A team of astronomers and planetary scientists led by Jesse Tarnas of NASA’s Jet Propulsion Laboratory presented a new study. It proves that radiolysis could have sustained microbial life in the bowels of Mars for millions of years.
Deep underground, radioactive elements destroy water molecules, producing ingredients that can fuel underground life. This process, known as radiolysis, has kept bacteria in isolated, water-filled cracks and pores in rocks on Earth for millions to billions of years. In a study published in Astrobiology, the scientists published their findings.
Dust storms, cosmic rays and solar winds ravage the surface of the Red Planet. But underground, some life can take refuge. “The environment with the greatest chances for a habitat on Mars is the interior,” explains Jesse Tarnas, planetary scientist at NASA’s Jet Propulsion Laboratory and lead author of the new study. Studying the Martian interior could help scientists find out if life could exist there. The best samples from the depths of the planet that are available to scientists today are Martian meteorites that fell to Earth.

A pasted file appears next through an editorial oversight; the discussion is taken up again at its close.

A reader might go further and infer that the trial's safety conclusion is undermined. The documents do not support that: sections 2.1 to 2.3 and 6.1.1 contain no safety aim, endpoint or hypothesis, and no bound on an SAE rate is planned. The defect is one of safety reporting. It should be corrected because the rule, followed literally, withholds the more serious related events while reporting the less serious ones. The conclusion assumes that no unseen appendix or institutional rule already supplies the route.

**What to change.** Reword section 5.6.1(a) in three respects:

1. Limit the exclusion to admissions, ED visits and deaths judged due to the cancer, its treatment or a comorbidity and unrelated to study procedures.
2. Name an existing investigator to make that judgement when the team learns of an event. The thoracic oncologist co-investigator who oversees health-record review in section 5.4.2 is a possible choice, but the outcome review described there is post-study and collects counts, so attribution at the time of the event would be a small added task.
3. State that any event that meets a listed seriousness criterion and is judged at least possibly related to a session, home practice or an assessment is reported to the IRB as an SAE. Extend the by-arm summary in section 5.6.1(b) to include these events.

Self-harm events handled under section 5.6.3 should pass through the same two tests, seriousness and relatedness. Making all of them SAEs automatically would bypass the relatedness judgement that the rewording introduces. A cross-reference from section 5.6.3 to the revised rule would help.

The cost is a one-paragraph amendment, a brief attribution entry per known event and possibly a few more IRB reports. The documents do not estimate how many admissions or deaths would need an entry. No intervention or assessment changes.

For analysis, scientists have selected samples from theses of the regions of Mars, which are considered the most suitable for life. Meteorites are composed of a rock called regolith breccia. They are believed to originate from the southern highlands of Mars, which is the most ancient landscape on the planet.
The scientists then analyzed the porosity of the Martian crust. For this, data obtained with the help of orbiters and rovers were used. The team then developed a computer model to simulate radiolysis. The obtained and summarized data were entered into this model and several likely scenarios were predicted.
Computer simulations have helped assess how efficiently hydrogen and sulfate gases can be generated in Martian conditions. These chemical ingredients are capable of supporting the metabolism of subsurface bacteria.
The analysis showed that if water were present under the surface of Mars, then radiolysis in its depths is able to maintain microbial communities for billions of years. Moreover, the authors of the discovery do not exclude that such a form of life may be present in the “radiation shelter” on the Red Planet even now.